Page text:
Apart from quality control issues, Sony has shown itself unable to respond rapidly and effectively to changes in market demand and its competitive advantage is therefore compromised. One example of this is the delay in the European launch of PS3 because of manufacturing problems (BBC, 2006). Sony was unable to satisfy the market demand, leaving the way open for rivals in the field such as Nintendo and Microsoft to increase their market share. Moreover, Sony did not respond as quickly as certain other television manufacturers to the increasing demand fro plasma television and therefore allowed their competitors to gain a head start on them in this market. Mintzberg et al. (1999) pointed out that “the first mover may gain advantages in building distribution channels, in tying up specialized suppliers or in gaining the attention of customers”, adding that “the first product of a class to engage in mass advertising tends to impress itself more deeply in people’s minds than the second, third or fourth”. Hence, Sony forfeited its competitive advantage and a considerable part of the market share in the games and television market. It is evident that Sony’s operational strategy is deficient and requires improvement.
In order to address these issues, Sony is putting into practice strategies from both the “inside out” resource-based perspective (Hamel and Prahalad, 1990; Barney, 1991) and “outside in” positioning perspective (Porter, 1980; Mintzberg et al., 1998), also known as the market-based perspective (Finlay, 2000). It has been suggested that combining these perspectives can optimise an enterprise’s capabilities and result in achieving and maintaining greater competitive advantages (Finlay, 2000; Thompson and Strickland, 2003; Johnson et al. 2005; Lynch, 2006). According to Hatch (1997) competitive strategy necessitates the exploitation of a company’s existing internal and external firm specific capabilities and the cultivation of new capabilities. Sony should determine appropriate methods for managing external changes in the constantly shifting business environment, and also determine how to make full use of their existing capabilities and resources to respond effectively to this environment. Moreover, Sony must be attentive to potential threats in the future and put in place the mechanisms required to neutralise these.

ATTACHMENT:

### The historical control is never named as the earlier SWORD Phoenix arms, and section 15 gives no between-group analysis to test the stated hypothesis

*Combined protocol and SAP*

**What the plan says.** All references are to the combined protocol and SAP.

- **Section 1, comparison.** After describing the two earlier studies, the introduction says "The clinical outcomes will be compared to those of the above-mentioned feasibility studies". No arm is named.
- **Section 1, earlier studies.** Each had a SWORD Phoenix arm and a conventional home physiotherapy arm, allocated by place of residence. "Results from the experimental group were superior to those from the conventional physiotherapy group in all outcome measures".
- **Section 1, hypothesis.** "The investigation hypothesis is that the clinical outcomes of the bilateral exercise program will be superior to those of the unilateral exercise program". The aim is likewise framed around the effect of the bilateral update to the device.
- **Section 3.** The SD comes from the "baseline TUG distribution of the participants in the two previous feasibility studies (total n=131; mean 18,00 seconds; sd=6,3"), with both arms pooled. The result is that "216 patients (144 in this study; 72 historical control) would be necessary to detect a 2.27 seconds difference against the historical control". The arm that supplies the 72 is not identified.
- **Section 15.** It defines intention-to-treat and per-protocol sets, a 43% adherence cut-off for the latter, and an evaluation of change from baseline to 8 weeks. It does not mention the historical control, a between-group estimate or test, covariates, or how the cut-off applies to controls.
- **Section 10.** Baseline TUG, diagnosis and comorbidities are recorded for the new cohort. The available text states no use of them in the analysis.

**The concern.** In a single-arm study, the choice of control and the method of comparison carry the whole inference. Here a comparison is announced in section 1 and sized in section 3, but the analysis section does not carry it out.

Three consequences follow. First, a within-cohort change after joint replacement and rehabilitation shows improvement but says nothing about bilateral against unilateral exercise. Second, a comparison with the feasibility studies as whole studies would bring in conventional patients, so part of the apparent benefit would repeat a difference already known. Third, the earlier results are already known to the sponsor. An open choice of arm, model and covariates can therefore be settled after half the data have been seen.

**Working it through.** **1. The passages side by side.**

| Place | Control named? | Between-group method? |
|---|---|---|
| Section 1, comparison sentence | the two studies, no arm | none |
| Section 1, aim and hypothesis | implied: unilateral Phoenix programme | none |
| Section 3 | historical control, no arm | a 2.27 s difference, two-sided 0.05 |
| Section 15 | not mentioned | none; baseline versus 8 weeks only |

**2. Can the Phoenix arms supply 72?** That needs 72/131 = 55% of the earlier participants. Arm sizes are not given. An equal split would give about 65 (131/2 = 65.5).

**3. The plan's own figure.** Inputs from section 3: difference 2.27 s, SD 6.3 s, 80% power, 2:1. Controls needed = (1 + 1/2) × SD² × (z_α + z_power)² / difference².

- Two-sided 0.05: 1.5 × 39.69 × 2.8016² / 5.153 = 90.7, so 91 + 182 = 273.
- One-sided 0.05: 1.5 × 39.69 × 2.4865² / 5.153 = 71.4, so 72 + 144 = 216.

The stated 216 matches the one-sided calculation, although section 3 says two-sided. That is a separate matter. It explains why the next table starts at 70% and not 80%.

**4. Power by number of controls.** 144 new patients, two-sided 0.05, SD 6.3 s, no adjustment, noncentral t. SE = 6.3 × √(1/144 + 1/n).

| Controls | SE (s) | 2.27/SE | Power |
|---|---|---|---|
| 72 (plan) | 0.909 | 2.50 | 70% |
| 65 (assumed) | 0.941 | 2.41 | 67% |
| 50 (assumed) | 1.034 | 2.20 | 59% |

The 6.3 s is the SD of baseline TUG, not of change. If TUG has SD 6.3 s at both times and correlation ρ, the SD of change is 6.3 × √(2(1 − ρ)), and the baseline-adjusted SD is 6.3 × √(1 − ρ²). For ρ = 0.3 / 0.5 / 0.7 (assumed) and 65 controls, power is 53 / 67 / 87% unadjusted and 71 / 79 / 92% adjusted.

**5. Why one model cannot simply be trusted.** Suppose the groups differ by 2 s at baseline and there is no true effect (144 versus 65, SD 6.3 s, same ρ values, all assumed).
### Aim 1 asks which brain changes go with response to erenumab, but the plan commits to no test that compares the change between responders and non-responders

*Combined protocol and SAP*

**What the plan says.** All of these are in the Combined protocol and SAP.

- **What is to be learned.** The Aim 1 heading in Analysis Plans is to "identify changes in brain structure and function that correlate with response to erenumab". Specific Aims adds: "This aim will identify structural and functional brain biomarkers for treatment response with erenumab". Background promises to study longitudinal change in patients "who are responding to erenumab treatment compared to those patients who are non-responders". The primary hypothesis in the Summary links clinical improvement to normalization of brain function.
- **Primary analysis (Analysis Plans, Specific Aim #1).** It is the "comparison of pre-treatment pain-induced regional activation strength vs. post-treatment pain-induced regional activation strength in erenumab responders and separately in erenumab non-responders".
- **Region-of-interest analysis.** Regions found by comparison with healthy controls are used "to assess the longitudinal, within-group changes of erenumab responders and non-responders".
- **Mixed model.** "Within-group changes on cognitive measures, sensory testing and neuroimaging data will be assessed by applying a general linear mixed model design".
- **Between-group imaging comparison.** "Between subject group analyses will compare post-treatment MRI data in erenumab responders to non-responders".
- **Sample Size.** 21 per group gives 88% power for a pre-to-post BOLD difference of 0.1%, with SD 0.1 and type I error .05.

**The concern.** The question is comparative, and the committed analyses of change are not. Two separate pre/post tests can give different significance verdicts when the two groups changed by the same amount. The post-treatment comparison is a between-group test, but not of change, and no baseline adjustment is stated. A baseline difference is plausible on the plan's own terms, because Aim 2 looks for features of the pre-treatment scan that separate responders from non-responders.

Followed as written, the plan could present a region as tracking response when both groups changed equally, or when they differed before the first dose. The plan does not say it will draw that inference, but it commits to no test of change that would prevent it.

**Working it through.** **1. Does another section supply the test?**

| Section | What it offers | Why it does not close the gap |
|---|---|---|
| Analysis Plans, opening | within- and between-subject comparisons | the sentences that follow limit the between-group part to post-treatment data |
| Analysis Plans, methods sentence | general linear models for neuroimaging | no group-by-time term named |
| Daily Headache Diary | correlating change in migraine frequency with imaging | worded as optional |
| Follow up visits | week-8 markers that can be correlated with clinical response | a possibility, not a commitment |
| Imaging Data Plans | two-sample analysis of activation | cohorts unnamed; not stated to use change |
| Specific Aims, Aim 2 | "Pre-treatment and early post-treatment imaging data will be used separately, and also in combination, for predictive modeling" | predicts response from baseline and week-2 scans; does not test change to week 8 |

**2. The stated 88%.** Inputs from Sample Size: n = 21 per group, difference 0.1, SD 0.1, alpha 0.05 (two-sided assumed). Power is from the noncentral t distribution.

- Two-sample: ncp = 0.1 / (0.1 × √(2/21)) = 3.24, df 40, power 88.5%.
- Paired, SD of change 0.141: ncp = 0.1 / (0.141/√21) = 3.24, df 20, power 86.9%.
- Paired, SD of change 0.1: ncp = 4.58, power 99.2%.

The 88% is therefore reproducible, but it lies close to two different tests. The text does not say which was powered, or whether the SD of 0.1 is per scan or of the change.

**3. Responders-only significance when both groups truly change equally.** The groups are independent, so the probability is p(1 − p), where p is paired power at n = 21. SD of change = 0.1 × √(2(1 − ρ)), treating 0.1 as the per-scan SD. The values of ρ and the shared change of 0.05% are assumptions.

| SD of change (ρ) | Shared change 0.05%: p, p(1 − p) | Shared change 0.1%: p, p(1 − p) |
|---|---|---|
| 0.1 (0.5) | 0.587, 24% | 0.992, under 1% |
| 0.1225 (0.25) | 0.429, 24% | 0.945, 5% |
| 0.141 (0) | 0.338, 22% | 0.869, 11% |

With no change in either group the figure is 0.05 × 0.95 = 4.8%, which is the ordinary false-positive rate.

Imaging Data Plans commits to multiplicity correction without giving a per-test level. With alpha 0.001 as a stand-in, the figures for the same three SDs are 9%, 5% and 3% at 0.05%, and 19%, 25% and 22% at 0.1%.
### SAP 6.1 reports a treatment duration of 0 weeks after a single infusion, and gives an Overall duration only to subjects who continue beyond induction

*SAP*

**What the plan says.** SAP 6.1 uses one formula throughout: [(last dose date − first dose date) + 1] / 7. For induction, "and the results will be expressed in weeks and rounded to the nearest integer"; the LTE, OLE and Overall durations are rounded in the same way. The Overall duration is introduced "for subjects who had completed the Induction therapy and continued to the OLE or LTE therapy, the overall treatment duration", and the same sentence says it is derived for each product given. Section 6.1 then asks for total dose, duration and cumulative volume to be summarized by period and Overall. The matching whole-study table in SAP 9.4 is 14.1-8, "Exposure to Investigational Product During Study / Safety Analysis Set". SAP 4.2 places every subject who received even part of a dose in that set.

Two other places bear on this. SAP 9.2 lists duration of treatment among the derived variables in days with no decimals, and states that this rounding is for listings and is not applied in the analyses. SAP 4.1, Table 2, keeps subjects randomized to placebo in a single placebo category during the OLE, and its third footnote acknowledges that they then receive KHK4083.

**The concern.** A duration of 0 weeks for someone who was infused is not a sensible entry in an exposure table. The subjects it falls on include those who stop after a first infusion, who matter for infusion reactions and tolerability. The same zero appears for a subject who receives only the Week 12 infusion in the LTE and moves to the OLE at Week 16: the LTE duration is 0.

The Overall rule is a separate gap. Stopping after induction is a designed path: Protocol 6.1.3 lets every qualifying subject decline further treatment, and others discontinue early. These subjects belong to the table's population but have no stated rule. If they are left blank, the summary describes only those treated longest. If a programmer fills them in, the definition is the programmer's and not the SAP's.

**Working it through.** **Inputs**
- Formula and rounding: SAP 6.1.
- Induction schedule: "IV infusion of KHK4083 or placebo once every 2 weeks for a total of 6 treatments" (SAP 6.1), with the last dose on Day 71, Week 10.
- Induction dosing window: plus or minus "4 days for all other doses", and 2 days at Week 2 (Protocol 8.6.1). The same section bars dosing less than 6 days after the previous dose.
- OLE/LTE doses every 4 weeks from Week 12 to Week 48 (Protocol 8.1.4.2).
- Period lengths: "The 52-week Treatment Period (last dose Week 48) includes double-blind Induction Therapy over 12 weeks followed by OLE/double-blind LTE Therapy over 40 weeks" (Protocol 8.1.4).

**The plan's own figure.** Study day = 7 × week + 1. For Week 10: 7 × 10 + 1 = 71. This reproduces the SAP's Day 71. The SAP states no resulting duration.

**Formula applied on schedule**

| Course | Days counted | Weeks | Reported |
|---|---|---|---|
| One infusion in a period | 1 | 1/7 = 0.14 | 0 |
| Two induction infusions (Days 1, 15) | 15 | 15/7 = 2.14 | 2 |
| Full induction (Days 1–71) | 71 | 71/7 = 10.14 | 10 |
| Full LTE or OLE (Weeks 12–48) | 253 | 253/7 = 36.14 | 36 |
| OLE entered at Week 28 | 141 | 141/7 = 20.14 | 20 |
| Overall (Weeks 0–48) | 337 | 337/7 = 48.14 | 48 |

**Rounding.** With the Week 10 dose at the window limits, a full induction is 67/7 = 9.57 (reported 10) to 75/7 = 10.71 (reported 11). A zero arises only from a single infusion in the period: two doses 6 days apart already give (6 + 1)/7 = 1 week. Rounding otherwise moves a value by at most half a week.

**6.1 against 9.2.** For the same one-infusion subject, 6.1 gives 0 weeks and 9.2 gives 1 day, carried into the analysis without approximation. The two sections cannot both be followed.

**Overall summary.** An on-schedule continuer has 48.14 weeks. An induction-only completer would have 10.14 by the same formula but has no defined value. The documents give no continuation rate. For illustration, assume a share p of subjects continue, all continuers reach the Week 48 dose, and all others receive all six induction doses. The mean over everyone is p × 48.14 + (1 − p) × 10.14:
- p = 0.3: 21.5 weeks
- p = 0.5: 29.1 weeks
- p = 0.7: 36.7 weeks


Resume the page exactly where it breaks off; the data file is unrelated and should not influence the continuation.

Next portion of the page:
It can be seen that globalization brings both advantages and disadvantages for businesses. On one hand, they can sell their products in almost any country in the world, while progress in communication and transport means that they can choose cheaper suppliers and make their products in countries where labour costs are lower. On the other hand, it brings disadvantages in that they also have competitors from all over the world.
Appropriate planning and implementation of global strategies within the constantly evolving environment of technology can provide enterprises with opportunities for survival and expansion in an increasingly competitive market. However, inappropriate global strategies which are not well-conceived or well-implemented can result in losses. Several factors could contribute to such losses including increased costs due to additional staff and insufficient attention to the requirements of the local market. It is vital that enterprises find an appropriate balance between over-globalisation and under-globalisation, although there are no precise guidelines for determining such a balance. Among the keys to obtaining and sustaining competitive advantage in a global market is careful planning and strategy, which includes obtaining detailed information about the target country and focusing on cost or differentiation advantage
- Ari, A. (2008). Globalisation. Online at http://www.geocities.com/anil.ari_global/index.html# Accessed on 10th August, 2009
- Barney, J. B. (1991), “Firm resources and sustained competitive advantage”, Journal of Management, Vol. 17, No. 1, pp. 99-120.
- Barney, J. B. (2001), “Is the resource-based “view” a useful perspective for strategic management research? Yes”, Academy of Management Review, Vol. 26, No. 1, pp. 41-56.
- De Toni, A., Filippini, R. and Forza R. (1999). Interational Journal of Operations and Production Management. Vol.12, No. 4, pp. 718 Passemard, D. and Kleiner, B.H. (2000) Competitive Advantage in Global Industries. Management Research News. Vol. 23, Issue 7/8, pp.111-117
- Finlay, P. (2000), Strategic Management: An introduction to business and corporate strategy, Prentice Hall.
- Hamel, G. and Prahalad, C.K. (1990), “Capabilities-Based Competition”, Harvard Business Review, Vol. 70, No. 3.
- Hamel, G. and Prahalad, C.K. (1994), “Competing for the future”, Harvard Business School Press.
- Hatch, M.J. (1997), Organization Theory: Modern Symbolic and Postmodern Perspectives, Oxford University Press.
- Hill, C.W.L. (2007), International business: competing in the global marketplace, Boston: McGraw-Hill/Irwin.
- Johnson, G. (2005), Exploring Corporate Strategy: Text and Cases, 7th Edition, Prentice Hall.
- Kikkawa, T. (1995), Growth in cluster of entrepreneurs: The case of Honda Motor and Sony
- Lynch, R. (2006), Corporate Strategy, 4th Edition, Prentice Hall.<